Let’s say that Stock P is trading at Rs 52 while stock Q is trading at Rs 48. At first glance, it seems like stock Q is the cheaper option, does it not? But what if, according to your intrinsic value calculations, the worth of Stock P is actually around Rs 55 while the price for Stock Q should be around Rs 45. Well, aren’t you better off buying stock P? The price of stock Q is likely to correct downward (which corresponds to a potential loss for the investor) whereas the price of stock P will correct upward (which corresponds to a potential profit for the investor).

Why do some investors ignore intrinsic value?

You might notice that very short term traders, especially day traders have a preference for technical analysis over fundamental analysis. Technical analysis is the study of patterns in the stock price (so basically, it deals with market value). Now, when an investor buys and sells stock within minutes and hours, he is only concerned with short-term volatility and not with the long-term worth of the company. Theirs is an expert’s game and the stakes are often high.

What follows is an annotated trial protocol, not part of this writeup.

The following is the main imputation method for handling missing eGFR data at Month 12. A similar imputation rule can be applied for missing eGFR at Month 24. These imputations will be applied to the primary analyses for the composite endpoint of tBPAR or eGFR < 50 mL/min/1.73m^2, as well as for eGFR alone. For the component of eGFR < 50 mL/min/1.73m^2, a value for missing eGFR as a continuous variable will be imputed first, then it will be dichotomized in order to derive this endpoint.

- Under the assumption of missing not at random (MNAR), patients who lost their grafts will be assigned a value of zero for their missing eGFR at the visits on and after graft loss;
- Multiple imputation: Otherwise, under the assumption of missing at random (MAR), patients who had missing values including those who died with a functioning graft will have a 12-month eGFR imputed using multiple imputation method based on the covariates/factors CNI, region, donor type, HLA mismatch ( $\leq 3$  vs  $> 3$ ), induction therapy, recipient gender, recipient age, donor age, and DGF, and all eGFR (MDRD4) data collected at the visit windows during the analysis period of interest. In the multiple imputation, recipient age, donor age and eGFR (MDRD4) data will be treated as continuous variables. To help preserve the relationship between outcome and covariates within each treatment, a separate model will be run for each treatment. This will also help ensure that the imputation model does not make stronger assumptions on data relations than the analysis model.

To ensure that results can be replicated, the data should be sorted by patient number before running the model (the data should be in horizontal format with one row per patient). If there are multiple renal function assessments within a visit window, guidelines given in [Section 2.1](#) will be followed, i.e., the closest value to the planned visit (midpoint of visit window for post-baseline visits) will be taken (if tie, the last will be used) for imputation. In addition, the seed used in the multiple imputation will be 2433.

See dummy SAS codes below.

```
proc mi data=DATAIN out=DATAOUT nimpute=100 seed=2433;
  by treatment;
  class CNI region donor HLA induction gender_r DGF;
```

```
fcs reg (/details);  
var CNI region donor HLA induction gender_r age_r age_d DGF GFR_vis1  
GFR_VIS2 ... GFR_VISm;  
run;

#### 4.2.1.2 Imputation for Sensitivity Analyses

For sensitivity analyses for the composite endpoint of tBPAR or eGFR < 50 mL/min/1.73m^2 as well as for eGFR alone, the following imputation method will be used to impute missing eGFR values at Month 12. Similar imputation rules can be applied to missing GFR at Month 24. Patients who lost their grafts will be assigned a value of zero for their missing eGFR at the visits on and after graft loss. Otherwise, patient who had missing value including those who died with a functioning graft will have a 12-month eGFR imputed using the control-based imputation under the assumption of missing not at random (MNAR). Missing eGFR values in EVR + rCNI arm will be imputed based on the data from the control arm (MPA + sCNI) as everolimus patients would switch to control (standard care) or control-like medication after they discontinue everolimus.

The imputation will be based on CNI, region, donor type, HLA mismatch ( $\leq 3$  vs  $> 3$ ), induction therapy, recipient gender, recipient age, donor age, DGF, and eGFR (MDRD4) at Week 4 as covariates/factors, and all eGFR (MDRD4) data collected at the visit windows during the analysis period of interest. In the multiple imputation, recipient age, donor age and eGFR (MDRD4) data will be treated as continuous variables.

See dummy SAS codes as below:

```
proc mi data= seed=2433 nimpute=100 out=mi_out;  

Various methods of calculation to identify intrinsic value

Fundamental analysis most commonly use PE ratio – that is price to earnings ratio – to arrive at the intrinsic value of a stock, but they may also use PEG ratio (which is price to earnings growth ratio) or a price to book value ratio or a price to sales ratio.

Some investors use what is called a discounted cash flow model and others use a dividend Discount model. These are all considered to be efficient methods of valuation.

Read our blog post “What is valuation and how to pick stocks” to understand how to go about it.


Intrinsic value is an amazing tool for risk management and stock selection, one that is advocated strongly by investor par excellence, Warren Buffett. Investors could consider the intrinsic value of stocks to enable making an informed choice when it comes to adding stocks to the investment portfolio. Understand and use it to enter a stock investment at an opportune moment.